Tent City closure leaves few long-term solutions for city’s displaced homeless

tent city

HUNTSVILLE, Ala. (WHNT) – Advocates for Huntsville’s homeless, along with aid organizations and law enforcement have been working for months to find a place for the city’s soon-to-be displaced Tent City residents.

On June 16th, the people living under I-565 will be forced out of their long-time camp site, under the order of the Alabama Department of Transportation.

But relocating around 30 people has proven to be a challenge.

While some are happy to stay in a shelter, others found comfort in their Tent City lifestyle.

“In every place you put them that`s sanctioned by some organization there will be certain rules,” said Sergeant Mark Roberts, with Huntsville Police Department.  “Sometimes they can`t abide by them for whatever reason.”

Throughout the months of discussions, some homeless advocates proposed city or privately funded camp sites for the homeless to stay.

But Roberts thinks it is unlikely the idea would ever become reality. First, there is the problem of funding and resources. Even if the resources were available, Roberts and aid organizations are hesitant to move all of the displaced homeless to one location.

“Large camps are not really a good idea,” said Roberts. “They bring an assortment of different problems. If there’s only one or two at a site you don`t have a lot of those problems, but you get a large group and you have waste problems, garbage problems, you don’t want a lot of foot traffic to cause problems to surrounding landowners and business owners.”

Some of Huntsville homeless have already vacated Tent City and found temporary camp sites or shelter,  but there are still few answers about where they can stay long term.

3 comments

    • Harold Cummins

      You are so right (sarcasm). Some people sit so high on their pedestal of judgment that they cant see the truth beyond their own opinion. I am sure that all those homeless live in tents and the dirt and heat because they want to. It was their life long dream to be homeless.

      Okay so think about this. Many refuse to live in homeless shelters because they are trying to be independent and don’t like to pack up all their stuff every day and move in and out of a place. Many homeless shelters, despite their efforts, are not better than living in a tent. They live under the highway because it provides some shelter and most people don’t go there so they have some privacy and a measure of dignity. I would rather live under the overpasses than a homeless shelter except in extreme cases.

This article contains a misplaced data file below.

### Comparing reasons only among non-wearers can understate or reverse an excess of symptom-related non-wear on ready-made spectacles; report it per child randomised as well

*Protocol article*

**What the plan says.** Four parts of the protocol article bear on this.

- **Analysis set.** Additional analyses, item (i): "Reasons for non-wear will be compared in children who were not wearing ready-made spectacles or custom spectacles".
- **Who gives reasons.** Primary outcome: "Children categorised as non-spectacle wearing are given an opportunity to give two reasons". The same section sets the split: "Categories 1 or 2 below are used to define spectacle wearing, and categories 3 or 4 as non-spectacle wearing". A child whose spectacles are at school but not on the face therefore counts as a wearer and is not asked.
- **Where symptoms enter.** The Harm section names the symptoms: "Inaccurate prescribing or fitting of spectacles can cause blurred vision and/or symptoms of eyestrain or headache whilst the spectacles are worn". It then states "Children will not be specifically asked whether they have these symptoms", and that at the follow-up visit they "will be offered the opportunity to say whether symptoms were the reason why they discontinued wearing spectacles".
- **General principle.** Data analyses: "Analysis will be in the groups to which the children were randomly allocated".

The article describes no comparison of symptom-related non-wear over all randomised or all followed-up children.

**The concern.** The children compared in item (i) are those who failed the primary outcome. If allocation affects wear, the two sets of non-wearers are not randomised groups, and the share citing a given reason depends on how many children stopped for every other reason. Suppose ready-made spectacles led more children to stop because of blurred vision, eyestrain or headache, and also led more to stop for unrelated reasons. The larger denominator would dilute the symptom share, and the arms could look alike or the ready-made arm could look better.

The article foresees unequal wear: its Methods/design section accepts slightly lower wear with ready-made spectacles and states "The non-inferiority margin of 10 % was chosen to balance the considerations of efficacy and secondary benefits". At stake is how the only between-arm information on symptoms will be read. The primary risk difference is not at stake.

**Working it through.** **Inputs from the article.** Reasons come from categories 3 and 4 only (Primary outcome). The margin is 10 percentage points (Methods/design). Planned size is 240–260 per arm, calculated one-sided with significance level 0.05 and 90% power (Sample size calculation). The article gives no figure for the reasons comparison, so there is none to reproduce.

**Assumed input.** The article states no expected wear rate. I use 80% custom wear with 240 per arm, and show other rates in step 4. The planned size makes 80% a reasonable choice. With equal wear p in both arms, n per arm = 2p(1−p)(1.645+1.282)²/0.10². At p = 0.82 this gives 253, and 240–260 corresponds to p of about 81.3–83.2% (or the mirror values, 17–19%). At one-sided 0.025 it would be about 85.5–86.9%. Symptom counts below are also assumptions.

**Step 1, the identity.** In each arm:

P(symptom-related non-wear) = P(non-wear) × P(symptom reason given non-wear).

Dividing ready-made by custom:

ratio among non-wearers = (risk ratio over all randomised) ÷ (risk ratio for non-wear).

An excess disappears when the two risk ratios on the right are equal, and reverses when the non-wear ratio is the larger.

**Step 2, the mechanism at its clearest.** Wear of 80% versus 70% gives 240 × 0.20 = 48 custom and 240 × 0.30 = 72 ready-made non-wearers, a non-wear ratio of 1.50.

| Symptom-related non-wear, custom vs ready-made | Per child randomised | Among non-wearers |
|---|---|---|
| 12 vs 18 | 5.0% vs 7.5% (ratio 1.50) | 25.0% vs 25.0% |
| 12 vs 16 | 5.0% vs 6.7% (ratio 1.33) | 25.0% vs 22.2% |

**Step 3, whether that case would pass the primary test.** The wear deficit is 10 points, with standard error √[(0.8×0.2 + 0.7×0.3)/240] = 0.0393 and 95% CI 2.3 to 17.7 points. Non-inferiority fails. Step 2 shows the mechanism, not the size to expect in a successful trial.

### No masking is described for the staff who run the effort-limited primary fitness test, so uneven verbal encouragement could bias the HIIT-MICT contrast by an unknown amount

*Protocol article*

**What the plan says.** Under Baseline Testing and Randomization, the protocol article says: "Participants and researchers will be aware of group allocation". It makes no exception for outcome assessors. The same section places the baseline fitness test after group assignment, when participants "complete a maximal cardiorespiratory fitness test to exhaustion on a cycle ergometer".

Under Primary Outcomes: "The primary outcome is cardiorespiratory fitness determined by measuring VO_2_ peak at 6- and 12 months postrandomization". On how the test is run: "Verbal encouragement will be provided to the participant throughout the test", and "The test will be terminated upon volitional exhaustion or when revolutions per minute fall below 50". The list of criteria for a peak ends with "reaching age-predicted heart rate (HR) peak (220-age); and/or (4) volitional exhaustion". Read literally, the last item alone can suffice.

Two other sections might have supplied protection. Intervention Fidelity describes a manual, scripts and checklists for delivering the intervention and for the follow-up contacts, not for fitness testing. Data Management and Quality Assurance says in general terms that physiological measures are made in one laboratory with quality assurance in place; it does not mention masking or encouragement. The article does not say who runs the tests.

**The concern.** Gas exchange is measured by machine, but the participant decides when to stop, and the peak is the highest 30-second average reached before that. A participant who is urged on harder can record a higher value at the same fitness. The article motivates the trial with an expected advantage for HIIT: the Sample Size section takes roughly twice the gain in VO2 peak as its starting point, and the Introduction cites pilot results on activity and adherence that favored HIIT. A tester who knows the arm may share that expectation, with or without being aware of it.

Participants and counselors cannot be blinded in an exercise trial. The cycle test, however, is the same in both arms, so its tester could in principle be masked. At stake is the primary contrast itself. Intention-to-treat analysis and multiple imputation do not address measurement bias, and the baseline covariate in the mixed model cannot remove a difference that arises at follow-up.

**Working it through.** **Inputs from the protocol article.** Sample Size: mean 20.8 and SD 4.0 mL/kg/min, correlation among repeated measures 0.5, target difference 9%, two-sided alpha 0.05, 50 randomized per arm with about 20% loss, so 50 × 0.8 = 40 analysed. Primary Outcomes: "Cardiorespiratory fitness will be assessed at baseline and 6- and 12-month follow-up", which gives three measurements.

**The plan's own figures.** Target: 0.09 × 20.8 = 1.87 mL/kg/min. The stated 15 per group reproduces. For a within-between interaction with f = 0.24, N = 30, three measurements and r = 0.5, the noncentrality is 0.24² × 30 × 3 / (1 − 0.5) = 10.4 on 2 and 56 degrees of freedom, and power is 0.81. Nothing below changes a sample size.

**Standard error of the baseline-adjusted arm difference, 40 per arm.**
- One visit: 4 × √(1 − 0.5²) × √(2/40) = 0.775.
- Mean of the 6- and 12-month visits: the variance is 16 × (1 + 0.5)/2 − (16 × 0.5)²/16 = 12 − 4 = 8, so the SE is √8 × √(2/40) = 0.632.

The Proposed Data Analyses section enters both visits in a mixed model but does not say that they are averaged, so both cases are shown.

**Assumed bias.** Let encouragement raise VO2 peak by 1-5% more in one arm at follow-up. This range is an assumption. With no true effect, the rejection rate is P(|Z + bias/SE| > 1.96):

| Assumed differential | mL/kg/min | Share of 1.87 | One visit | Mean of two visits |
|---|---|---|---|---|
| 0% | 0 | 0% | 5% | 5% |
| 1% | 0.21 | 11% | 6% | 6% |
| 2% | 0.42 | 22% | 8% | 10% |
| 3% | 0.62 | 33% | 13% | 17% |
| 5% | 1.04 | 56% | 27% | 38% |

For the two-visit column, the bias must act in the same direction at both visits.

I was homeless for a period after serving in the military and I promise you it was not by choice. Most folks I met while on the street were not there by choice. Many drop through the cracks and once there comments by people like you were the norm. The process of survival becomes your full time job and there is nothing left for “moving forward”. I was given an option to work, even without an address and phone number or bank account, by a small family business. They were honest, hard working immigrants that knew first hand what it meant to be so poor you might as well have been homeless. Funny how all the Americans I asked for assistance to “move forward” didn’t have anything to offer but criticism and attitude. If you are not offering an option up then you are nothing more than a waste of hot air and useless energy.

  • Jeanne

    Some people…Well, many people…have forgotten the saying “but for the Grace of God, there go I” and close their minds on who these people are that are living this way. Somehow I can’t help feeling bad for these people who, perhaps through no fault of their own, find themselves homeless. I think I can understand that if I found myself out on the street that I might prefer living in my own space. Even if only a tent…rather than cramped into a shelter situation with a crowd of strangers. I think we need to try to understand who these people are and why they are there and then maybe we can offer effective help rather than just trying to sweep them under the rug.

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